Most fans spend the close season scouring the papers and internet chat rooms for rumours of new signings and leaked photos of garish new away kits but for a group of American supporters the months before the kick-off of the 18th season of Major League Soccer held something much grander in store.
The football teams of the Pacific North West are well known throughout MLS for their passionate supporters who proudly unfurl impressive tifo displays before matches, especially when they come up against each other. The intense rivalries between the Portland Timbers, Vancouver Whitecaps and Seattle Sounders are not some marketing wheeze dreamt up by league officials. These are real fans whose devotion to their clubs goes back generations creating atmospheres that many, rather more sterile grounds, on the other side of the pond could take a lesson from. But now some of these fans are joining together for a common cause.
Cascadia is the name given to the region taking in British Columbia in Canada and Oregon and Washington in the US. The three MLS sides contest the Cascadia Cup every season which is a real badge of pride for the victors. And although there are those living in the region that campaign for political independence, these fans are all about the football. And now they want their own representative team. Lenny Laymon, President of the Cascadia Association explains: “This sport is woven into the fabric of life here in a way that is a bit different than other parts of the US and Canada. The Cascadian MLS clubs go back to 1974 for Vancouver and Seattle and in the case of the Portland Timbers 1975. While this is not as long as the hundred year histories many clubs around the world boast, it is older than the rest of MLS and most fans come from families where being a fan of the Whitecaps, Sounders or Timbers spans several generations.”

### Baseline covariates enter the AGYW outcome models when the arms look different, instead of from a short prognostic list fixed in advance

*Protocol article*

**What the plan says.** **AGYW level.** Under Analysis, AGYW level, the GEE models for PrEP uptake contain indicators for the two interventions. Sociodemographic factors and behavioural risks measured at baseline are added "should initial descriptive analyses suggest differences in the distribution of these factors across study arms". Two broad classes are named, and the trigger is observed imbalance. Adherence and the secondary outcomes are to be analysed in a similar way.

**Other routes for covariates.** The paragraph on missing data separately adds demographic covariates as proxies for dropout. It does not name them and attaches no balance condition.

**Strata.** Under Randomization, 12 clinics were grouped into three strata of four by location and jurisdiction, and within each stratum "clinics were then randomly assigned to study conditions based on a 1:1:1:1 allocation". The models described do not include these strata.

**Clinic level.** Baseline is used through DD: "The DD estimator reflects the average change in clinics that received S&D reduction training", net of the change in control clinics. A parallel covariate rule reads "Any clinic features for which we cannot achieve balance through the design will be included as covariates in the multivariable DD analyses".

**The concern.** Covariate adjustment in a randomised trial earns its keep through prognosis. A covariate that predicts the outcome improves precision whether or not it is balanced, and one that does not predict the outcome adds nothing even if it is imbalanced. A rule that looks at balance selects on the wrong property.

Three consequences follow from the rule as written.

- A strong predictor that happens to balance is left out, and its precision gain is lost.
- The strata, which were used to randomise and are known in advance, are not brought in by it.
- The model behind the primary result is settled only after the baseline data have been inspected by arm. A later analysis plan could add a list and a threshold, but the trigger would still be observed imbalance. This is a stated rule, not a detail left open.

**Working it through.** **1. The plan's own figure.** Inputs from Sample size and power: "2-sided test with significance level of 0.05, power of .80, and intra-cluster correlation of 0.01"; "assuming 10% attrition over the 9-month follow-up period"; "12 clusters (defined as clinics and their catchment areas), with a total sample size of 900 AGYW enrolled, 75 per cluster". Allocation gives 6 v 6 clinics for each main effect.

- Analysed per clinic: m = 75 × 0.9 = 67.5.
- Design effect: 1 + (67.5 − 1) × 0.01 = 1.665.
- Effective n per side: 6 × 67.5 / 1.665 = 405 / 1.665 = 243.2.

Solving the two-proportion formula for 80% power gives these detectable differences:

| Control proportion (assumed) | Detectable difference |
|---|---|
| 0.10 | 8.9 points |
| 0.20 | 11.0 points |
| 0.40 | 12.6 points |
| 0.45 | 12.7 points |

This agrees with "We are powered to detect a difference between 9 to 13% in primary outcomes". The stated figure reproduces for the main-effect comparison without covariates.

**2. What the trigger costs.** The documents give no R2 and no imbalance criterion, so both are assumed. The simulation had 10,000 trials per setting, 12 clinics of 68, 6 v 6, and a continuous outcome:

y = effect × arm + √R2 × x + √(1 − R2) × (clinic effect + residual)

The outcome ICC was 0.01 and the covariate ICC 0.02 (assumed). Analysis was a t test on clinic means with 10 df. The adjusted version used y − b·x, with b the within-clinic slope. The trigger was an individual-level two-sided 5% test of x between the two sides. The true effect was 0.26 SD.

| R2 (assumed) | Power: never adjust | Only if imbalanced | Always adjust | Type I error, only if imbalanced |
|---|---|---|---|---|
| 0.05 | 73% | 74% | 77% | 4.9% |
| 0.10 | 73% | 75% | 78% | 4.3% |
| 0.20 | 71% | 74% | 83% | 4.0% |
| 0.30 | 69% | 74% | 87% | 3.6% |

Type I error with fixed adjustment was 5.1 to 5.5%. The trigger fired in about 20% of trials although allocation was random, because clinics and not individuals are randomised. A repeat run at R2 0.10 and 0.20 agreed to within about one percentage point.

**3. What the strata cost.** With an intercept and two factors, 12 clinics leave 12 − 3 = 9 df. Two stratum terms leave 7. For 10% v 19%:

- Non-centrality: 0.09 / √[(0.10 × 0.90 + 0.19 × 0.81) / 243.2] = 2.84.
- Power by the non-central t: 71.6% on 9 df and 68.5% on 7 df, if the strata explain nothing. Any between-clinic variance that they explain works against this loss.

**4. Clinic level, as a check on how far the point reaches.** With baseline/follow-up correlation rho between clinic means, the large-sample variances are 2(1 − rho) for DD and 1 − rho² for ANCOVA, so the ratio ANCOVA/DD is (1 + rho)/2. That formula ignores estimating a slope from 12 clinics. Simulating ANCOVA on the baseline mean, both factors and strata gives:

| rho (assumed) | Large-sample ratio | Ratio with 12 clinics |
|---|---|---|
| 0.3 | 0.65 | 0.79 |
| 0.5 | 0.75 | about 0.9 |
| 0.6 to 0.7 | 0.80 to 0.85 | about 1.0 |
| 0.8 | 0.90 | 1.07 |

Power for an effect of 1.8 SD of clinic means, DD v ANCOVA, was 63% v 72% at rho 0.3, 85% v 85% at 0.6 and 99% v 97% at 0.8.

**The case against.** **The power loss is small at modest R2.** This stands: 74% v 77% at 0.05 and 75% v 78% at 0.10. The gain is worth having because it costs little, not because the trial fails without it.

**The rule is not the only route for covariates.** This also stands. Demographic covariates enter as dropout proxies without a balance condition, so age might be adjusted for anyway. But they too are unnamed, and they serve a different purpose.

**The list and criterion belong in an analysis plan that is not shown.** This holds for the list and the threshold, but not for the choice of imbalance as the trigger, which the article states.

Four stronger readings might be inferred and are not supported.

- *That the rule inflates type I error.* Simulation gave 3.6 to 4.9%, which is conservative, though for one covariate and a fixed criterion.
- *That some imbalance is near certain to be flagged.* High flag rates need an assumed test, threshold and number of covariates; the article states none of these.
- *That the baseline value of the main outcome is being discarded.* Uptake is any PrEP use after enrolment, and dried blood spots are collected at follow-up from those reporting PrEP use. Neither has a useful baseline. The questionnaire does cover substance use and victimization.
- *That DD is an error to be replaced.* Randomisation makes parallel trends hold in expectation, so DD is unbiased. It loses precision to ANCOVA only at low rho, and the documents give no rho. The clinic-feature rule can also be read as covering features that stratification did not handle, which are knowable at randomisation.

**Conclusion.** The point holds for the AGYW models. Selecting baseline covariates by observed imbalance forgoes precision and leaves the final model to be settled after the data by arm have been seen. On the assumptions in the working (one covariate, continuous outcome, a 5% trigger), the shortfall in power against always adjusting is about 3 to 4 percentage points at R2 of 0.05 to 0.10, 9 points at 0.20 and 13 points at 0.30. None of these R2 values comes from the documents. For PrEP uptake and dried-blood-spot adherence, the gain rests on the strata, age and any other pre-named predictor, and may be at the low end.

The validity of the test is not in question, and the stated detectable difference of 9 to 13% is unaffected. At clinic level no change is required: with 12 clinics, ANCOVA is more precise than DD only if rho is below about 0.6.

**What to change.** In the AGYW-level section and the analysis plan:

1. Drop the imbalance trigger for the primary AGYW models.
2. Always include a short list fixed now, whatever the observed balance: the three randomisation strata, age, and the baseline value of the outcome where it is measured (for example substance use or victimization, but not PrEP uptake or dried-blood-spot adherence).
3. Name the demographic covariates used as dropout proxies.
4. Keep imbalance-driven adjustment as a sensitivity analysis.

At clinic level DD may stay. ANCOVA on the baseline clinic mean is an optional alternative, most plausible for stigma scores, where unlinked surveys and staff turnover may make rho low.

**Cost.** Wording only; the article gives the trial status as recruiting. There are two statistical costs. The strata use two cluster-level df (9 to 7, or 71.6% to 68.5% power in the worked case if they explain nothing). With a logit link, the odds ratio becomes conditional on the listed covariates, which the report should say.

Alongside a real sense of regional identity felt by many of the fans attending matches in Portland, Vancouver and Seattle, it’s not difficult to see why the support for a Cascadian representative side has been so popular. Controversy over the MLS’ attempts to trademark the Cascadia Cup – secretly filing the name in Canada without consulting any of the fan groups from the three clubs – alongside long-held grudges held by Pacific North Westerners against the league and a feeling that the US international set up has been reluctant to stage matches in the region have all no doubt helped. Many fans also feel that the MLS were slow to pick up on the level of passion for football in the area, not awarding a franchise until the Seattle Sounders joined the big league in 2009. The association are quick to confirm their support for the Cascadia Cup Council’s position against the MLS but feel that the feeling of unity between fans of bitter rivals shows that the idea of Cascadia extends beyond interleague games.